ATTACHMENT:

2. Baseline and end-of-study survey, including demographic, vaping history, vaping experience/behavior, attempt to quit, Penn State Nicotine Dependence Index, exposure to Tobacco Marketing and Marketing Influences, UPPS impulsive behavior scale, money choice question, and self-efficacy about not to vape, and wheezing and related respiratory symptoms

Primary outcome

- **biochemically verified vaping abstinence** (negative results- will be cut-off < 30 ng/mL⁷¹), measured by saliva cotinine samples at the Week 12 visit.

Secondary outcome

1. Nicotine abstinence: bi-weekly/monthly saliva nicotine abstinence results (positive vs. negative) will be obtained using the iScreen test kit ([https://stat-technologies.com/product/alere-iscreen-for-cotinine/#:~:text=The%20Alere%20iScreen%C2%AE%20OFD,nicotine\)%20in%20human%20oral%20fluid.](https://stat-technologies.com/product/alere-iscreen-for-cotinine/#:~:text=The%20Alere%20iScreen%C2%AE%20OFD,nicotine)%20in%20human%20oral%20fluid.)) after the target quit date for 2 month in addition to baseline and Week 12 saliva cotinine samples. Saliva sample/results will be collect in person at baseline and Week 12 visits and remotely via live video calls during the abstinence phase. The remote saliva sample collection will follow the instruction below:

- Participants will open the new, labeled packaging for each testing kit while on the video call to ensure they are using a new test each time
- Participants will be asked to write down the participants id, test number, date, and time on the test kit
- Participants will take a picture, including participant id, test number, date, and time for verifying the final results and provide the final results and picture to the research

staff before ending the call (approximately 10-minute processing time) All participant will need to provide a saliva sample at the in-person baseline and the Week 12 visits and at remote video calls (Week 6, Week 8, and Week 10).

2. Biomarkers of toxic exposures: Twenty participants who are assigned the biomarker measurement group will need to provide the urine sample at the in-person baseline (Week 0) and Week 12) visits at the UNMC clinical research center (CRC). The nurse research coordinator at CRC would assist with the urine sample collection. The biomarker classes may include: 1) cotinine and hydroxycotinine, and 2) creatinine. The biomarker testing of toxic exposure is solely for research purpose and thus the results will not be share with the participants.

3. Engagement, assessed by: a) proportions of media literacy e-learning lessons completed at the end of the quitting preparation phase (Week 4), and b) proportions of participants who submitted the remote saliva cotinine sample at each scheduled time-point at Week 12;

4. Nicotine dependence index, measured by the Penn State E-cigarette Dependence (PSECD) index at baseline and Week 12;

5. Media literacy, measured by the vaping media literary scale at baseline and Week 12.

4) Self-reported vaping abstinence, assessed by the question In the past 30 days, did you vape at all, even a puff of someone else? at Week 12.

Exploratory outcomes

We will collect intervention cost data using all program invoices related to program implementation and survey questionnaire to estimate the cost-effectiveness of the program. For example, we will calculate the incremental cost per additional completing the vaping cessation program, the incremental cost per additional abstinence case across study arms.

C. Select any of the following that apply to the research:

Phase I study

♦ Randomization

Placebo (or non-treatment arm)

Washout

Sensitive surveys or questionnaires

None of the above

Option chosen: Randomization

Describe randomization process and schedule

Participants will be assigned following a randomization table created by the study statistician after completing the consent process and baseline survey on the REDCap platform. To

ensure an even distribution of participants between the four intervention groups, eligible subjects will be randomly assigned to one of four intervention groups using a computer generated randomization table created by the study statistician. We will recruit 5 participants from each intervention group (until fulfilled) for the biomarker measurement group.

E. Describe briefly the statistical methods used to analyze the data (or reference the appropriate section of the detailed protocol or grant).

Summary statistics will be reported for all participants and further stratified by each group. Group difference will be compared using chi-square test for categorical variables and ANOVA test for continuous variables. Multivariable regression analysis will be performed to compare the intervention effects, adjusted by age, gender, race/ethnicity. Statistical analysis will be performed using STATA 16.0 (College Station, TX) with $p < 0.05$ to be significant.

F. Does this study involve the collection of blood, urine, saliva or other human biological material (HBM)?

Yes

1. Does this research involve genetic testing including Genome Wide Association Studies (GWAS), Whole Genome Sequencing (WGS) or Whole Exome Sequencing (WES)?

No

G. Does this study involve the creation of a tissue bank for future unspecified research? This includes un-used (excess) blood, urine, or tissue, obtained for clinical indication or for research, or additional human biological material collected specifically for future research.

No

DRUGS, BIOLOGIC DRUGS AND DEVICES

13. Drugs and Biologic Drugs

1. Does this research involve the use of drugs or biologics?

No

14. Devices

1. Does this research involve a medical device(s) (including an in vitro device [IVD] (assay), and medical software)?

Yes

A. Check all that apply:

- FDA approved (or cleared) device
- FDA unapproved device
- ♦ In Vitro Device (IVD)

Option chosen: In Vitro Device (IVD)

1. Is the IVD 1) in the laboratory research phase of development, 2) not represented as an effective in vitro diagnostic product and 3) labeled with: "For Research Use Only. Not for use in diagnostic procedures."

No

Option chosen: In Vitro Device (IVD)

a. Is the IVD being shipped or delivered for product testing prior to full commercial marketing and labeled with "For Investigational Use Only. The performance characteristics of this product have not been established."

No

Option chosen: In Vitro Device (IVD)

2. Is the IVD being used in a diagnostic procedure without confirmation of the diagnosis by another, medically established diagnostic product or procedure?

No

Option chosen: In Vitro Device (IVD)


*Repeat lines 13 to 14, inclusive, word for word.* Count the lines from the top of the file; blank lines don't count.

5. Media literacy, measured by the vaping media literary scale at baseline and Week 12.

4) Self-reported vaping abstinence, assessed by the question In the past 30 days, did you vape at all, even a puff of someone else? at Week 12.